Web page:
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The Secretary of State for Environment, Food and Rural Affairs (Margaret Beckett): We have, today published the joint decision that the Secretary of State for Health and I have made in response to the Environment Agency's Proposed Decision on the Future Regulation of Technetium-99 Discharges from British Nuclear Fuels plc's Sellafield site into the Irish sea.

At the request of Ministers, the Environment Agency has carried out a review of technetium-99 (Tc-99) discharges from Sellafield in advance of the review of other radioactive discharges from that site. Our request for a faster track review was in response to the concerns raised by other countries that Tc-99, which is very mobile in the marine environment, had been detected at

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low levels off the coast of Scandinavia and further afield. The dominant source of Tc-99 discharges from Sellafield is the reprocessing of spent Magnox reactor fuel. There is no evidence that Tc-99 at these levels, or the levels found in UK waters pose any credible threat to human health or that of marine organisms. Nevertheless, its presence has been a source of concern to a number of our international partners.

In September of last year, the Environment Agency published its proposal for the future regulation of Tc-99. It was then for the two Ministers with responsibility under the Radioactive Substances Act 1993, the Secretary of State for Health and I, to consider whether we wished to direct the Agency to take some other course of action.

In the response that we have published today, we see no reason to direct the Environment Agency to take a different course to the one it has proposed, but we do propose to go further. The details of our decision are set out in the published document, copies of which have been placed in the Libraries of both Houses. It will also be available via my Department's website.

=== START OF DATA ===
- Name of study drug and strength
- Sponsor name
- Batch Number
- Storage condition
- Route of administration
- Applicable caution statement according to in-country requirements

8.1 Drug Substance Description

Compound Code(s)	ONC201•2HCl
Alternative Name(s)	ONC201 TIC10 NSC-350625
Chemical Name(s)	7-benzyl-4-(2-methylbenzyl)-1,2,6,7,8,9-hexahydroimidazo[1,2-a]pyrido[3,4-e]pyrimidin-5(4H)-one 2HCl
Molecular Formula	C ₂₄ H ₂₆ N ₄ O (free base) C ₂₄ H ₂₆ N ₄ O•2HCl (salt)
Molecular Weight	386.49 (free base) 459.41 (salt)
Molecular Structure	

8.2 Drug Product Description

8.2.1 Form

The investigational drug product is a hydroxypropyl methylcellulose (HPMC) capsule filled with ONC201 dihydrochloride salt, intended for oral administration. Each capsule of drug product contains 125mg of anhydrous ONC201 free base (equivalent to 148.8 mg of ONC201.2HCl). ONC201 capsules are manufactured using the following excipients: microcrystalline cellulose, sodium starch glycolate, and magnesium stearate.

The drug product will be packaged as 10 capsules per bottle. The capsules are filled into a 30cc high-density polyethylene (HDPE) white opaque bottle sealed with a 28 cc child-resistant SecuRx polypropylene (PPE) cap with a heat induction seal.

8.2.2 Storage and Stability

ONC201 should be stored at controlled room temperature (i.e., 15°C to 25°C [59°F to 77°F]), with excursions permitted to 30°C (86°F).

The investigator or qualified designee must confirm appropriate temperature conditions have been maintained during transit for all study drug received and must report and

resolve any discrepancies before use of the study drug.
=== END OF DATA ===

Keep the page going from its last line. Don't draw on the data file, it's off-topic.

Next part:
In essence, the Agency has proposed two types of abatement technology that would allow the Tc-99 discharge limit to be reduced from 90 TBq per year to 10 TBq per year by 2006, or possibly sooner. Two different types of abatement technology are required because of the chemical differences between newly produced Medium Active Concentrate (MAC)—a liquid mixture produced during Magnox fuel reprocessing—which contains Tc-99 as well as other more dangerous radionuclides, and stored MAC.

We expect that, subject to HSE agreement and the technology proving to be successful, newly produced MAC will be diverted into a different waste stream early next year. Treatment of MAC in the process designed to deal with the much more radioactive XHighly Active Liquor", will lead to the MAC (containing Tc-99) being converted into glass blocks which will be suitable for long term storage. There would, therefore be no further Tc-99 discharges arising from newly produced MAC and the discharge limit could be reduced to 10 TBq/year by 2006.